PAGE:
It is estimated that economic inclusion interventions currently reach over 90 million individuals, half of whom live in extreme poverty.


Canada’s leadership

Canada has had a long history of supporting the microfinance movement. In the late 1990s and 2000s, Canada sat on the Executive Council of the Microcredit Summit Campaign, which reached hundreds of millions of families living in extreme poverty to provide credit for self-employment and other financial and business services. Canada also co-financed and hosted the Halifax Global Microcredit Summit with monarchs, heads of state and government, and ministers representing over 100 countries in 2006.

Over the last decade however, Canada’s role in the microfinance movement has dwindled and funding has halved since 2014.  Yet with the implementation of a Feminist International Assistance Policy (FIAP) that indicates support for economic inclusion, Canada should be poised to expand its leadership in microfinance and economic opportunity. In 2021, Canada announced that it was joining a strategic partnership with BRAC, the leading organization for graduation programs

Canada was also an early supporter of World Bank balance sheet optimization, an approach by which the Bank makes more effective use of its capital to extend more loans to cash-strapped countriesThis process is now part of the so-called World Bank Evolution Roadmap and could free tens, if not hundreds of billions of dollars in additional lending. But its painfully slow pace of implementation must be accelerated.

how Canada’s Feminist International Assistance Policy supports economic inclusion

Canada’s Feminist International Assistance Policy recognizes that “for women to participate equally in contributing to economic growth, they must also have greater access to and control over assets such as land, housing, and capital. Limited access to financial services, such as banking, credit, and insurance, makes it difficult for low-income households to recover from events such as a poor harvest or a health crisis. This limited access to vital financial services also results in lost economic opportunities, particularly for small- and medium-sized enterprises owned by women”.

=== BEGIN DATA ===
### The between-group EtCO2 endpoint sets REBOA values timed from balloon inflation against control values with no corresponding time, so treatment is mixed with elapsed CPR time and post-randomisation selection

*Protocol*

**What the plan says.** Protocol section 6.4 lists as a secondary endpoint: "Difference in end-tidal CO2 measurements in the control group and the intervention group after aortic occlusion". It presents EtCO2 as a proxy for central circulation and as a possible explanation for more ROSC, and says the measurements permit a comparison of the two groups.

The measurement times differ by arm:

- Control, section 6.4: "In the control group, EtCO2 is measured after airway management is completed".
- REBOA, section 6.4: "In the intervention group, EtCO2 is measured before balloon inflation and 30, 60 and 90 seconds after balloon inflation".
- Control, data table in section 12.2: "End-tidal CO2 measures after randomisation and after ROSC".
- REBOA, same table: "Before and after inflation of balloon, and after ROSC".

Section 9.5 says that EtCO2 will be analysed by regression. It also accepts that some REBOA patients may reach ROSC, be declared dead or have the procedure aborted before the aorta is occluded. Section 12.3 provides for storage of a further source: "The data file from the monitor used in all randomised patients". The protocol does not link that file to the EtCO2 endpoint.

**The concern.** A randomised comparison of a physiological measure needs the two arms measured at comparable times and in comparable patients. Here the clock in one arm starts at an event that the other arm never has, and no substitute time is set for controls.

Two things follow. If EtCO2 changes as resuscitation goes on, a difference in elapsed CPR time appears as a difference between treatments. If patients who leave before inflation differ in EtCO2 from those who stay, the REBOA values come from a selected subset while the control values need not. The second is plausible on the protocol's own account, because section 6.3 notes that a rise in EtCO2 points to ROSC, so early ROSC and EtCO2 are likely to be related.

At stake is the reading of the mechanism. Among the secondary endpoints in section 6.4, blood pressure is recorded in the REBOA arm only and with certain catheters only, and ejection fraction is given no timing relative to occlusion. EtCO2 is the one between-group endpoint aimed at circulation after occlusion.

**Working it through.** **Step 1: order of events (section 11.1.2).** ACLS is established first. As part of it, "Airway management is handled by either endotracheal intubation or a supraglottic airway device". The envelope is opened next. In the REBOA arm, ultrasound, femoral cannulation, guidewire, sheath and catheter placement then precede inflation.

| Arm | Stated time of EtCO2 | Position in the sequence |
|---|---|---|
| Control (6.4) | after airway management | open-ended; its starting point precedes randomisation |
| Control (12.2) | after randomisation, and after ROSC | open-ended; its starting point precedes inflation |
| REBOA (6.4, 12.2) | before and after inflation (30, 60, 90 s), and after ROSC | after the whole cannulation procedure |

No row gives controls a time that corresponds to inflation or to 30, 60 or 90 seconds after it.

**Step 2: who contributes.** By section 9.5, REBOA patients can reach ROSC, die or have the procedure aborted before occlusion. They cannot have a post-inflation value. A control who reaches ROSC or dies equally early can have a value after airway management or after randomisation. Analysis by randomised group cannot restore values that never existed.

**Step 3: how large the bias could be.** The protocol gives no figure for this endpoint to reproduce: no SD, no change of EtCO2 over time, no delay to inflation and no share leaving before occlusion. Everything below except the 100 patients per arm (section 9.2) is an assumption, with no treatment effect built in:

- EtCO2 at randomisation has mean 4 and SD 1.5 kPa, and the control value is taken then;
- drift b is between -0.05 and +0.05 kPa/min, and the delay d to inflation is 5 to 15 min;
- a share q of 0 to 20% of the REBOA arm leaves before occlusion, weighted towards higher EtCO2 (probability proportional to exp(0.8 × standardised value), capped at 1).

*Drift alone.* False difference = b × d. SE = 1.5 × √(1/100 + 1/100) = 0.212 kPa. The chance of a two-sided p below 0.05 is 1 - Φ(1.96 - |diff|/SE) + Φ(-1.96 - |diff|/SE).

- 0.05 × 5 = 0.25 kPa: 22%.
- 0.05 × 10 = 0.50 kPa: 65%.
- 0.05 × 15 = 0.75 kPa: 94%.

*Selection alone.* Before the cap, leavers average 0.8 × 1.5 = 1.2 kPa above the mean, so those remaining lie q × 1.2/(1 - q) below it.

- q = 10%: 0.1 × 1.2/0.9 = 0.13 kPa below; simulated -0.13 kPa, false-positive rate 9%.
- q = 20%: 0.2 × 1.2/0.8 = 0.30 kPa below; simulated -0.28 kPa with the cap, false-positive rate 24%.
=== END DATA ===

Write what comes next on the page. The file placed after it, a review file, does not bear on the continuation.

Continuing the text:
The Policy further commits to supporting the empowerment of women and girls as key economic actors, as well as exploring innovative ways to ensure that growth reaches the people living in extreme poverty. 

Results Canada wins

In 2023, we successfully campaigned for Canada to reaffirm its commitment to supporting an inclusive global economic recovery post COVID-19 by further increasing the rechanneling of its Special Drawing Rights (SDRs). Prime Minister Justin Trudeau announced that Canada is increasing its contribution on SDRs to low- and middle-income countries to 25%. While it’s not the 40% we asked for, this makes available more than $1 billion in additional loans.  Canada's contribution of total shared SDRs is larger than any other government, when  adding its special SDR contribution to Ukraine.  

In 2022, as part of the IDA20 negotiations, Results Canada successfully advocated to the World Bank to deliver a new type of programming for low-income and fragile countries focused on adaptive social protection initiatives and economic inclusion programs for women. We also worked to ensure that these programs targeted the poorest people first, which are often women. This approach is now explicitly adopted by the World Bank in its strategy to deal with the current overlapping crises.  

In January 2021, we launched an economic opportunity campaign asking Canada to demonstrate a sustained commitment to addressing this issue by joining the Partnership for Economic Inclusion (PEI), a global partnership for economic opportunity programs.  Volunteers leapt into action and campaigned hard for this. We are proud of the awareness we all brought to the PEI, and hope Canada will join the Partnership.